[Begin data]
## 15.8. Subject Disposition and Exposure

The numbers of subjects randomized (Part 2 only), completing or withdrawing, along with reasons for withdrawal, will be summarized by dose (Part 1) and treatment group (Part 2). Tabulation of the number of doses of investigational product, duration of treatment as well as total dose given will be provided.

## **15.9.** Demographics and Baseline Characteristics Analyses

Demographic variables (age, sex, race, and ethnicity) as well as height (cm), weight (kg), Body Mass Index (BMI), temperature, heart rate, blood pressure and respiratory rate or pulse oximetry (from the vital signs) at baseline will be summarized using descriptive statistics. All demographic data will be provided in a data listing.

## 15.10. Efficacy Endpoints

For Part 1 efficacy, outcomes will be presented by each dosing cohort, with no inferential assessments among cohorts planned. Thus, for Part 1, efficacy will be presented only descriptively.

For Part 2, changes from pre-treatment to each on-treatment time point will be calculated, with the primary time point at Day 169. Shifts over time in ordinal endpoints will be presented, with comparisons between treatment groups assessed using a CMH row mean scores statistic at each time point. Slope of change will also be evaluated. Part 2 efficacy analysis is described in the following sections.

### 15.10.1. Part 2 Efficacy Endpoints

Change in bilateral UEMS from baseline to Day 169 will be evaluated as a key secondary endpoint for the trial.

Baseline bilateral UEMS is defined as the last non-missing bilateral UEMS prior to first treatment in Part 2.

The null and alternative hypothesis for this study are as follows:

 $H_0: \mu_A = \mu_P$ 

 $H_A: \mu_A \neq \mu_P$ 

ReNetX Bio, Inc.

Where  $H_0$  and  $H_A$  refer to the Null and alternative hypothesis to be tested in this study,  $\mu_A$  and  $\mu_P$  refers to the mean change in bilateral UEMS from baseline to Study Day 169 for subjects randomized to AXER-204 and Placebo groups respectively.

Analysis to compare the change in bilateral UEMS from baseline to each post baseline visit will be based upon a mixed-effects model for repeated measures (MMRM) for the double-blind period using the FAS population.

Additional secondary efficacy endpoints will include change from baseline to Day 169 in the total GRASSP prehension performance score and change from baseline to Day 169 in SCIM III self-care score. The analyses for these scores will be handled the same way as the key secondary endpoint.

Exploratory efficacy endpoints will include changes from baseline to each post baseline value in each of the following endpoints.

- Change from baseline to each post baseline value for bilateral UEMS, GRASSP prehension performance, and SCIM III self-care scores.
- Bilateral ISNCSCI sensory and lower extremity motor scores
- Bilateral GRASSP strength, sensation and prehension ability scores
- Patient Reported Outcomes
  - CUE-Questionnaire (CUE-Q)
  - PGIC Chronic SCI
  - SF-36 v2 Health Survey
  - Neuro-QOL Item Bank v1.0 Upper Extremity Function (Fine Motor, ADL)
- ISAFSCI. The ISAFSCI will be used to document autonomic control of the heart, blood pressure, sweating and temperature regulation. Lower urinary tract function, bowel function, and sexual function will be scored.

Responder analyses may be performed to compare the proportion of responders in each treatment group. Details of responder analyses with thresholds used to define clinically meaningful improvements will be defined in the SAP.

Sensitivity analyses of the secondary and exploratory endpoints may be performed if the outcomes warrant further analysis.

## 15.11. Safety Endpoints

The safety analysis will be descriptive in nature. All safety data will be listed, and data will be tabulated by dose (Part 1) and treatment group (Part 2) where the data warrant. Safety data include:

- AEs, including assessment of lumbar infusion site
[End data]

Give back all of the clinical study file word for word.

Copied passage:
## 15.8. Subject Disposition and Exposure

The numbers of subjects randomized (Part 2 only), completing or withdrawing, along with reasons for withdrawal, will be summarized by dose (Part 1) and treatment group (Part 2). Tabulation of the number of doses of investigational product, duration of treatment as well as total dose given will be provided.

## **15.9.** Demographics and Baseline Characteristics Analyses

Demographic variables (age, sex, race, and ethnicity) as well as height (cm), weight (kg), Body Mass Index (BMI), temperature, heart rate, blood pressure and respiratory rate or pulse oximetry (from the vital signs) at baseline will be summarized using descriptive statistics. All demographic data will be provided in a data listing.

## 15.10. Efficacy Endpoints

For Part 1 efficacy, outcomes will be presented by each dosing cohort, with no inferential assessments among cohorts planned. Thus, for Part 1, efficacy will be presented only descriptively.

For Part 2, changes from pre-treatment to each on-treatment time point will be calculated, with the primary time point at Day 169. Shifts over time in ordinal endpoints will be presented, with comparisons between treatment groups assessed using a CMH row mean scores statistic at each time point. Slope of change will also be evaluated. Part 2 efficacy analysis is described in the following sections.

### 15.10.1. Part 2 Efficacy Endpoints

Change in bilateral UEMS from baseline to Day 169 will be evaluated as a key secondary endpoint for the trial.

Baseline bilateral UEMS is defined as the last non-missing bilateral UEMS prior to first treatment in Part 2.

The null and alternative hypothesis for this study are as follows:

 $H_0: \mu_A = \mu_P$ 

 $H_A: \mu_A \neq \mu_P$ 

ReNetX Bio, Inc.

Where  $H_0$  and  $H_A$  refer to the Null and alternative hypothesis to be tested in this study,  $\mu_A$  and  $\mu_P$  refers to the mean change in bilateral UEMS from baseline to Study Day 169 for subjects randomized to AXER-204 and Placebo groups respectively.

Analysis to compare the change in bilateral UEMS from baseline to each post baseline visit will be based upon a mixed-effects model for repeated measures (MMRM) for the double-blind period using the FAS population.

Additional secondary efficacy endpoints will include change from baseline to Day 169 in the total GRASSP prehension performance score and change from baseline to Day 169 in SCIM III self-care score. The analyses for these scores will be handled the same way as the key secondary endpoint.

Exploratory efficacy endpoints will include changes from baseline to each post baseline value in each of the following endpoints.

- Change from baseline to each post baseline value for bilateral UEMS, GRASSP prehension performance, and SCIM III self-care scores.
- Bilateral ISNCSCI sensory and lower extremity motor scores
- Bilateral GRASSP strength, sensation and prehension ability scores
- Patient Reported Outcomes
  - CUE-Questionnaire (CUE-Q)
  - PGIC Chronic SCI
  - SF-36 v2 Health Survey
  - Neuro-QOL Item Bank v1.0 Upper Extremity Function (Fine Motor, ADL)
- ISAFSCI. The ISAFSCI will be used to document autonomic control of the heart, blood pressure, sweating and temperature regulation. Lower urinary tract function, bowel function, and sexual function will be scored.

Responder analyses may be performed to compare the proportion of responders in each treatment group. Details of responder analyses with thresholds used to define clinically meaningful improvements will be defined in the SAP.

Sensitivity analyses of the secondary and exploratory endpoints may be performed if the outcomes warrant further analysis.

## 15.11. Safety Endpoints

The safety analysis will be descriptive in nature. All safety data will be listed, and data will be tabulated by dose (Part 1) and treatment group (Part 2) where the data warrant. Safety data include:

- AEs, including assessment of lumbar infusion site